1894 brought Henry Flagler’s railroad through our area. A group of English investors known as the Indian River Association (IRA) believed that the railroad meant the beginning of a Florida land boom, and bought all unsold portions of the Gomez Grant from the IRPCGA. The IRA built advanced infrastructure well beyond its years and did it mostly before selling the property off to others. They built a water plant, an electric plant, and also the first Hobe Sound Bridge. They also dredged a ferry landing in Hobe Sound near Gleason Street which was used until the bridge to Jupiter Island was completed.
During the land boom of the 1920’s, Hobe Sound was renamed Picture City by the Olympia Improvement Corporation with plans for the area to become a new Hollywood. However, in 1928, after a devastating hurricane, the name was restored to Hobe Sound. Along with street names, some lampposts still remain today. When Olympia collapsed, Mrs. Anthony Biddle foreclosed on the holdings and acquired all the unsold assets. Hobe Sound languished like the rest of Florida through The Great Depression. In 1933, Mrs. Biddle sold her Olympia holdings to a new group called The Hobe Sound Company. William Barstow and Joseph V. Reed were part of this group. Within about 4 years, Mr. Reed bought out virtually all the stockholders and assumed control of the HSC. For the next 65 years, the Reed family managed The Hobe Sound Company and its three primary assets – the original water company, Jupiter Island Club, and the remaining unsold Gomez Grant real estate including land in what is now Hobe Sound.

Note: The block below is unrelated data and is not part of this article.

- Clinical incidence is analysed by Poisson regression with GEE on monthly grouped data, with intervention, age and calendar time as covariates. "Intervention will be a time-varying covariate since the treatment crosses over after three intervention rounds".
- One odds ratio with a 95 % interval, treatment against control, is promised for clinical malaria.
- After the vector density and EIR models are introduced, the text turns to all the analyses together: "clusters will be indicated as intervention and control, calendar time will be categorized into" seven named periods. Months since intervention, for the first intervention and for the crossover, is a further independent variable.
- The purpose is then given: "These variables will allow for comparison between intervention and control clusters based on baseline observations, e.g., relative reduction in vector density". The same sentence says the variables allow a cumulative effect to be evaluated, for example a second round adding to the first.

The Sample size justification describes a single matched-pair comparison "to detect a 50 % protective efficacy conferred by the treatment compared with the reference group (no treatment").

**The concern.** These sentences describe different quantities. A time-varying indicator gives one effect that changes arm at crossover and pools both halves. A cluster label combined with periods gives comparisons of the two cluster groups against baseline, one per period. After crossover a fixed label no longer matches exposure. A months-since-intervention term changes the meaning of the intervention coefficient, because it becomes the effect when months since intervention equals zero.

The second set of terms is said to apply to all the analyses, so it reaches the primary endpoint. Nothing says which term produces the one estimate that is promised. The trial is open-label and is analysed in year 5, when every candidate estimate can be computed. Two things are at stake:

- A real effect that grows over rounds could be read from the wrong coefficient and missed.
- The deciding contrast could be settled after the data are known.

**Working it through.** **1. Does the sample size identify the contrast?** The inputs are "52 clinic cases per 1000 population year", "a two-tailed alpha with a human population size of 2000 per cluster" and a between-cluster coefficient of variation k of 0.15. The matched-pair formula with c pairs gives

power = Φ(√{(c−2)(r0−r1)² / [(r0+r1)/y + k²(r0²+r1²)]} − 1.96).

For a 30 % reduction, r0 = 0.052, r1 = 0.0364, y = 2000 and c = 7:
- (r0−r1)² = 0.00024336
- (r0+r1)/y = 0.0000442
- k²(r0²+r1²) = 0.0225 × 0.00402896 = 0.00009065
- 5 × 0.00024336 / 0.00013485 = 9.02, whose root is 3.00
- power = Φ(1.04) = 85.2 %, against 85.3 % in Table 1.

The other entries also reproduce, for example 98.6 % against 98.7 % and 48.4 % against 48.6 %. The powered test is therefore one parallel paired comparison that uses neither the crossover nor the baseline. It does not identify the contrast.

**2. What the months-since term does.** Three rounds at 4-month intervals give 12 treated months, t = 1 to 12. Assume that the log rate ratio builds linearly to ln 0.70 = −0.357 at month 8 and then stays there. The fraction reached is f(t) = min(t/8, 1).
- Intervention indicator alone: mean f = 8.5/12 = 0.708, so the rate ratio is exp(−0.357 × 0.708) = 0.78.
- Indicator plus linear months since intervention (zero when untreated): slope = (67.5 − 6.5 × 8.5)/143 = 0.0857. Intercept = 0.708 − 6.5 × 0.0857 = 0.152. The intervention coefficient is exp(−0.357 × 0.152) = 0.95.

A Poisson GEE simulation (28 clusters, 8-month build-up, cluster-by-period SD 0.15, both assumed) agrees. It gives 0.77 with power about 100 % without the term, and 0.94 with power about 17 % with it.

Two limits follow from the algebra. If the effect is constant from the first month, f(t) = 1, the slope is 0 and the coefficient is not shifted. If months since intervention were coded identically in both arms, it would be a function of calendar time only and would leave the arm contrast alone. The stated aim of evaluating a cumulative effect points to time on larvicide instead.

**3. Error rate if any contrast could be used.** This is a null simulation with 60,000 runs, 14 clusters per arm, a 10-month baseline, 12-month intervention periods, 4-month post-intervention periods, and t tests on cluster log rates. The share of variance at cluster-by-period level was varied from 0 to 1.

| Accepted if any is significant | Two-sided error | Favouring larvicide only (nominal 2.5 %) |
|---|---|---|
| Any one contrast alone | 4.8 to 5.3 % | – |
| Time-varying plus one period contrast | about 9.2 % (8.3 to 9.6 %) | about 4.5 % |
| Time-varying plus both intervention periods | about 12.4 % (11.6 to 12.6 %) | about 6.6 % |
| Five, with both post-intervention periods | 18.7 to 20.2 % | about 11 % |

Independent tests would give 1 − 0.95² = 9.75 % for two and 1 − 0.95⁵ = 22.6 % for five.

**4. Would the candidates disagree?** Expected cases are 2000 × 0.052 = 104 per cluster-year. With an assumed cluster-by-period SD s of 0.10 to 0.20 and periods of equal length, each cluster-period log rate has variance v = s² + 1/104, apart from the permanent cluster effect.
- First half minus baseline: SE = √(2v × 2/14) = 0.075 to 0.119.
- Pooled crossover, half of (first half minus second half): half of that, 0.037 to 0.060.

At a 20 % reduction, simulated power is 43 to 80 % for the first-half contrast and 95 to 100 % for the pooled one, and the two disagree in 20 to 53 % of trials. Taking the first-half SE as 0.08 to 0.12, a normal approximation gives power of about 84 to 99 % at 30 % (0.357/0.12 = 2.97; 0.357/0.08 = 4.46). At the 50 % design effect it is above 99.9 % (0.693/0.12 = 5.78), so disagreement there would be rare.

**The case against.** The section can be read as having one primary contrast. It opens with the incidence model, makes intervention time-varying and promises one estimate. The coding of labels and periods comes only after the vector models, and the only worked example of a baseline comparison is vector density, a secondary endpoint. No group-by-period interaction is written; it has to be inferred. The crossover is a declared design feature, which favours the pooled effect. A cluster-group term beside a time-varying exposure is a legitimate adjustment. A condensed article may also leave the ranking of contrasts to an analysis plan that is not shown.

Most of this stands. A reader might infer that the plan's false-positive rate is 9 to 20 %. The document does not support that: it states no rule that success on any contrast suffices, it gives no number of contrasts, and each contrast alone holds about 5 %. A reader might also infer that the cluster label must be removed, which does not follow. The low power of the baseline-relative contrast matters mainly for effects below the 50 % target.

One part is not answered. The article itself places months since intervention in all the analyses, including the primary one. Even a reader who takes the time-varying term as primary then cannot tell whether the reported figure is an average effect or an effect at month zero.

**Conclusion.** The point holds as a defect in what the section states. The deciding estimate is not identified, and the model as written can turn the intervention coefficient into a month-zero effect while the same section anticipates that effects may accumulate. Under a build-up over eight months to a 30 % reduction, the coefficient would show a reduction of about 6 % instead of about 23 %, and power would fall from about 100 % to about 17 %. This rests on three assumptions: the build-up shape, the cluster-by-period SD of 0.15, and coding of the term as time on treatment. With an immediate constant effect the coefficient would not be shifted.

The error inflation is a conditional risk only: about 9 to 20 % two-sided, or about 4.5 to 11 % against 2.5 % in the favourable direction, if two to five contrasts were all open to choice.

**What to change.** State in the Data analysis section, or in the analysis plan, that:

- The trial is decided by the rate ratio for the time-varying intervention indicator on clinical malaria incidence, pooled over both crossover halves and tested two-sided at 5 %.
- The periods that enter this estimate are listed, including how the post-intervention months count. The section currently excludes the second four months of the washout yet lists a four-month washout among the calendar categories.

An important event in Hobe Sound’s history was the development of Camp Murphy. It was developed as a training facility for the US Army Signal Corps. The purpose of the base was to train men in how to repair and operate RADAR units. The base encompassed some 10,000 acres. The base only operated for about 2 years, but approximately 10,000 men passed through its gates. The old Wilson Palm Garden shop on Old Dixie in Hobe Sound was a USO, as was an oceanfront home on Jupiter Island. The base almost doubled the population of Martin County, so it became a significant economic engine. Several years after the war, the base was acquired by the State and became Jonathan Dickinson State Park. Most buildings were demolished with salvageable materials sold. Bridge Road is lined with former Camp Murphy buildings: Diamond’s Garage building, the Perky Pelican, the Tackle Shop, the hairdresser’s shop across the street and a building next door, as well as the HS Community Center at Zeus Park and several homes in Zeus Park –all were moved from Camp Murphy. Only a single CM building of the 400+ built remains in the park today.
In Hobe Sound’s closer history it is nearly impossible to proceed forward on a timeline without the involvement of Jupiter Island. As Jupiter Island has developed, so has Hobe Sound. The Reed family has been active in development of Hobe Sound since the 1930s. Our area can attribute many of the areas we see and speak about that define Hobe Sound to the generosity of Jupiter Island and its residents. Some, but certainly not all of these include: the Banyan trees on Bridge Road, land for Zeus Park and Hobe Sound Community Center along with its Oak trees, the development of Banner Lake and the community center there, access to the public beach on Bridge Road, formation of Blowing Rocks Preserve, and lastly the Hobe Sound National Wildlife Refuge at the north end of Jupiter Island.
Article reprinted from the North Hobe Sound South Stuart Private Communities Resource Guide with permission from Advanced Media Group, LLC.